Australian Bureau of Statistics
1301.0 - Year Book Australia, 2006
Previous ISSUE Released at 11:30 AM (CANBERRA TIME) 20/01/2006
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PRODUCTION AND TRADE OF MAJOR MINERALS, OIL, GAS AND PETROLEUM
MINERAL AND OIL PROCESSING AND TREATMENT
As few minerals, oil and gas can be directly used in the form in which they are mined, most of these undergo processing and treatment before use.
Table 16.17 shows the production of the main manufactured products of mineral and oil origin.
EXPORTS OF MAJOR MINERALS, OIL AND GAS
Export earnings of minerals, oil and gas from the Australian resources sector fell to $52 billion (b) in 2003-04, a decrease of $3b on the previous year. The resources sector covering minerals and energy production includes some commodities which are processed outside the mining industry (as defined by ANZSIC).
Table 16.18 provides details of the quantity and value of the main minerals, oil and gas commodities exported from Australia. In 2003-04, black coal (including coking and steaming) was the largest export earner ($11b), followed by refined gold ($6b), iron ore and pellets ($5b), crude oil and other refinery feedstock ($5b), alumina ($4b) and aluminium ($3b).
Graph 16.19 shows the value of Australia's four largest mineral and oil exports during the period 1996-97 to 2003-04. Exports of black coal, crude oil and other refinery feedstock, and iron ore and pellets have been growing, with crude oil and other refinery feedstock recording the largest increase (139%) followed by iron ore and pellets (67%) and black coal (37%). Black coal exports peaked in 2001-02 mainly as a result of an increase in unit values of coking and steaming coal exports. A similar peak was observed for the export of crude oil and other refinery feedstock although it occurred in 2000-01. Over the three years following this peak the export value of crude oil and other refinery feedstock dropped $3b.
The major markets for Australian mineral and oil exports were Japan, Republic of (South) Korea, United Kingdom, Singapore and Taiwan for the period 1989-90 to 2003-04 (graph 16.20).
Japan was consistently the main destination among the Asian countries for Australian minerals and oil, receiving 21% ($10b) of total exports in 2003-04. The main minerals and oil exported to Japan were coal, crude oil and other refinery feedstock, LPG, iron ore and pellets. Of this, coal was the most significant. In 2003-04, 59 megatonnes (Mt) of steaming coal and 41 Mt of coking coal were exported to Japan (55% and 37% respectively of total Australian exports for these commodities). In the same year, 2,079 megalitres (ML) of crude oil and other refinery feedstock, 2,109 ML of LPG and 75,353 kt of iron ore and pellets were also exported to this country. These exports respectively accounted for 12%, 72% and 39% of Australia's total exports of crude oil and other refinery feedstock, LPG and iron ore and pellets.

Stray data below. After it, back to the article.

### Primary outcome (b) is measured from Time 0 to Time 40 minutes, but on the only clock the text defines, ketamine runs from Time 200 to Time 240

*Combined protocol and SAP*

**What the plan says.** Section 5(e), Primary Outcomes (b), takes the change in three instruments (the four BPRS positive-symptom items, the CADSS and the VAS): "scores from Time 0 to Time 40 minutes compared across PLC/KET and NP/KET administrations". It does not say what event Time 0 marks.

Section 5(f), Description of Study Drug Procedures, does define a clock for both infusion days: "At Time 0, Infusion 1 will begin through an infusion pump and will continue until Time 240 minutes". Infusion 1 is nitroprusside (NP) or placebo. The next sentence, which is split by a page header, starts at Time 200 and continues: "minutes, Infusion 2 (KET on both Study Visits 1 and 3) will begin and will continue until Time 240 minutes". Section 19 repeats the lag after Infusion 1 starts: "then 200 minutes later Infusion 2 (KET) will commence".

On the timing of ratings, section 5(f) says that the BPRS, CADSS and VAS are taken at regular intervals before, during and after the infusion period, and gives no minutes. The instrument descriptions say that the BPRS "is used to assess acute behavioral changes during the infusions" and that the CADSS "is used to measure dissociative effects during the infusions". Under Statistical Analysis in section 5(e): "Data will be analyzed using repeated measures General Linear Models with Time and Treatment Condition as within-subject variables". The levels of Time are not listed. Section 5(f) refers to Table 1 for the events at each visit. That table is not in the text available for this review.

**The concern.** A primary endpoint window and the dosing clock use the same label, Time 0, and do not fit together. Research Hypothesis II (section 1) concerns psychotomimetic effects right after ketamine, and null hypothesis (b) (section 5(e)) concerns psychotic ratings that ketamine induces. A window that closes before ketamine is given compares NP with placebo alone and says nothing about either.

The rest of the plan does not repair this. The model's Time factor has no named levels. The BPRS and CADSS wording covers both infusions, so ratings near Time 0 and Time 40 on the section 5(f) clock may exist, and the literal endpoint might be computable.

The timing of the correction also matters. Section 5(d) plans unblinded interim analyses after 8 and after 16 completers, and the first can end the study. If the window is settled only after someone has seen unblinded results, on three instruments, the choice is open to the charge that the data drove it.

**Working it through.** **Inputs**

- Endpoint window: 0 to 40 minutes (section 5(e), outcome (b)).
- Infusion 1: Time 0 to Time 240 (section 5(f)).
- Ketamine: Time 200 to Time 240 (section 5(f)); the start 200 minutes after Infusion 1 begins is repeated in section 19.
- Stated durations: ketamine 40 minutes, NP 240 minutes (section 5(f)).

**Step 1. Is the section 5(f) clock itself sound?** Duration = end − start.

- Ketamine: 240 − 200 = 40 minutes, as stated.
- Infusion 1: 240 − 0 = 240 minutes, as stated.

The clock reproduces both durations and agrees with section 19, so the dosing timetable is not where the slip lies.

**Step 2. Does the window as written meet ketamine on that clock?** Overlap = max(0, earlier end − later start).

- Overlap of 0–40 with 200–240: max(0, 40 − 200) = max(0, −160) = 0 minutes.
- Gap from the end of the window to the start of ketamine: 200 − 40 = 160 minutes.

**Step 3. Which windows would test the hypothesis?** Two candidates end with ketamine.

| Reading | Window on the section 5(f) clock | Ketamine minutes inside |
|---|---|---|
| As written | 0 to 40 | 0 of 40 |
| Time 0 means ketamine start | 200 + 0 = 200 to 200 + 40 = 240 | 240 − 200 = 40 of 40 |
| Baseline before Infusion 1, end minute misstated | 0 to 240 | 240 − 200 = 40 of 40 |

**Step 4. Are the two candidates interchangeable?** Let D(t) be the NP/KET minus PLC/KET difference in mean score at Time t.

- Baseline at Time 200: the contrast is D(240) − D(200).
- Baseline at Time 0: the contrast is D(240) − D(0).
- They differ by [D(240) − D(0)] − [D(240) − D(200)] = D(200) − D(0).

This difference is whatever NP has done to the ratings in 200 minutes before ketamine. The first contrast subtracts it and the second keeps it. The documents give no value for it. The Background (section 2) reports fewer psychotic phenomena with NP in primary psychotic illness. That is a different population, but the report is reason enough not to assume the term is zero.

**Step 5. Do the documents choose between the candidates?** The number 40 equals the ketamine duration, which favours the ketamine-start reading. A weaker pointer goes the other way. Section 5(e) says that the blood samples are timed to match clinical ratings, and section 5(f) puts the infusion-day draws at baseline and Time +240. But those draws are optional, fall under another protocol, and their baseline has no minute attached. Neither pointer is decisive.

The Republic of (South) Korea, Singapore and Taiwan were the other main export destinations. After Japan, the Republic of (South) Korea and Taiwan were the main markets for Australia's black coal. The steaming coal sent to these destinations amounted to 16 Mt (15% of total exported steaming coal) and 10 Mt (9%) respectively in 2003-04. Iron ore and pellets, and crude oil and other refinery feedstock were also exported to the Republic of (South) Korea. Singapore was a major market for Australian crude oil and other refinery feedstock, importing 3,948 ML from Australia in 2003-04, 23% of the total volume exported.
In the period 1989-90 to 2003-04 exports to the United Kingdom had more than doubled. In 2003-04, the exports to this country were valued at $2b. Gold was the most significant mineral exported and amounted to 71 tonnes, 23% of Australia's total gold exports.
IMPORTS OF MAJOR MINERALS AND PETROLEUM
Many imported mineral and petroleum commodities have had a certain amount of manufacturing applied to their raw forms. Table 16.21 provides details of the major commodities imported in the period 2000-01 to 2003-04. In terms of value, the largest imports for 2003-04 were for crude oil and other refinery feedstock ($6.6b), followed by other refinery products ($3.4b). The major sources of Australian imports of crude oil and other refinery feedstock were Indonesia, Malaysia and Vietnam with a combined value of $3.9b (59.5% of the total import value for this commodity).
Graph 16.22 shows imports of selected major minerals and petroleum during the period 1997-98 to 2003-04. The imports of crude oil and other refinery feedstock were significantly larger than the imports of other minerals particularly in 2000-01.
While the volumes of imports of crude oil and other refinery feedstock fluctuated over the period 1997-98 to 2003-04, the large changes in the value of imports between 1998-99 and 2002-03 were mainly due to significant unit value rises in 1999-2000 (up 84%) and 2000-01 (up 42%).
This page last updated 24 January 2007
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